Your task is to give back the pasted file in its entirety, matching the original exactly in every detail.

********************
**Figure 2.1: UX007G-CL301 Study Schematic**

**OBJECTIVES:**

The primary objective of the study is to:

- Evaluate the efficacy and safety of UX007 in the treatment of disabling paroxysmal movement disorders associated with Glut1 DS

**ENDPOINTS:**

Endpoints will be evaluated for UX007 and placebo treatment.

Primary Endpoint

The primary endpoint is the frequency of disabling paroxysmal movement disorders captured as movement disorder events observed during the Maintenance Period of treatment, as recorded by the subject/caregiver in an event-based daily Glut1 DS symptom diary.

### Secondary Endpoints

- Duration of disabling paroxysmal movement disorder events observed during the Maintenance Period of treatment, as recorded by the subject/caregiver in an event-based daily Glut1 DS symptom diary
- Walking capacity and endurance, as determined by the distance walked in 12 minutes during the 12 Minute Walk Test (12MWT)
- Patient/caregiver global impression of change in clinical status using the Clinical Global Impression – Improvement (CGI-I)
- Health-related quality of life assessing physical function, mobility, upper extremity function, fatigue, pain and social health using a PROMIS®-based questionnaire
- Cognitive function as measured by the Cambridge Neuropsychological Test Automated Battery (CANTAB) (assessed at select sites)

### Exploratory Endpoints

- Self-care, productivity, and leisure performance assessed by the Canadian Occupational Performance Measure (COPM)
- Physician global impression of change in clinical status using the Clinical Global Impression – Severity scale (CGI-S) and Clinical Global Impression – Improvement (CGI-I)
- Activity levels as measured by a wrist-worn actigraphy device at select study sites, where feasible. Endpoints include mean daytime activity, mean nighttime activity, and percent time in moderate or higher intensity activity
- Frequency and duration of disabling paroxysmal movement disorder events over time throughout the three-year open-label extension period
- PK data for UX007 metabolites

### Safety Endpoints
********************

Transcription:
**Figure 2.1: UX007G-CL301 Study Schematic**

**OBJECTIVES:**

The primary objective of the study is to:

- Evaluate the efficacy and safety of UX007 in the treatment of disabling paroxysmal movement disorders associated with Glut1 DS

**ENDPOINTS:**

Endpoints will be evaluated for UX007 and placebo treatment.

Primary Endpoint

The primary endpoint is the frequency of disabling paroxysmal movement disorders captured as movement disorder events observed during the Maintenance Period of treatment, as recorded by the subject/caregiver in an event-based daily Glut1 DS symptom diary.

### Secondary Endpoints

- Duration of disabling paroxysmal movement disorder events observed during the Maintenance Period of treatment, as recorded by the subject/caregiver in an event-based daily Glut1 DS symptom diary
- Walking capacity and endurance, as determined by the distance walked in 12 minutes during the 12 Minute Walk Test (12MWT)
- Patient/caregiver global impression of change in clinical status using the Clinical Global Impression – Improvement (CGI-I)
- Health-related quality of life assessing physical function, mobility, upper extremity function, fatigue, pain and social health using a PROMIS®-based questionnaire
- Cognitive function as measured by the Cambridge Neuropsychological Test Automated Battery (CANTAB) (assessed at select sites)

### Exploratory Endpoints

- Self-care, productivity, and leisure performance assessed by the Canadian Occupational Performance Measure (COPM)
- Physician global impression of change in clinical status using the Clinical Global Impression – Severity scale (CGI-S) and Clinical Global Impression – Improvement (CGI-I)
- Activity levels as measured by a wrist-worn actigraphy device at select study sites, where feasible. Endpoints include mean daytime activity, mean nighttime activity, and percent time in moderate or higher intensity activity
- Frequency and duration of disabling paroxysmal movement disorder events over time throughout the three-year open-label extension period
- PK data for UX007 metabolites

### Safety Endpoints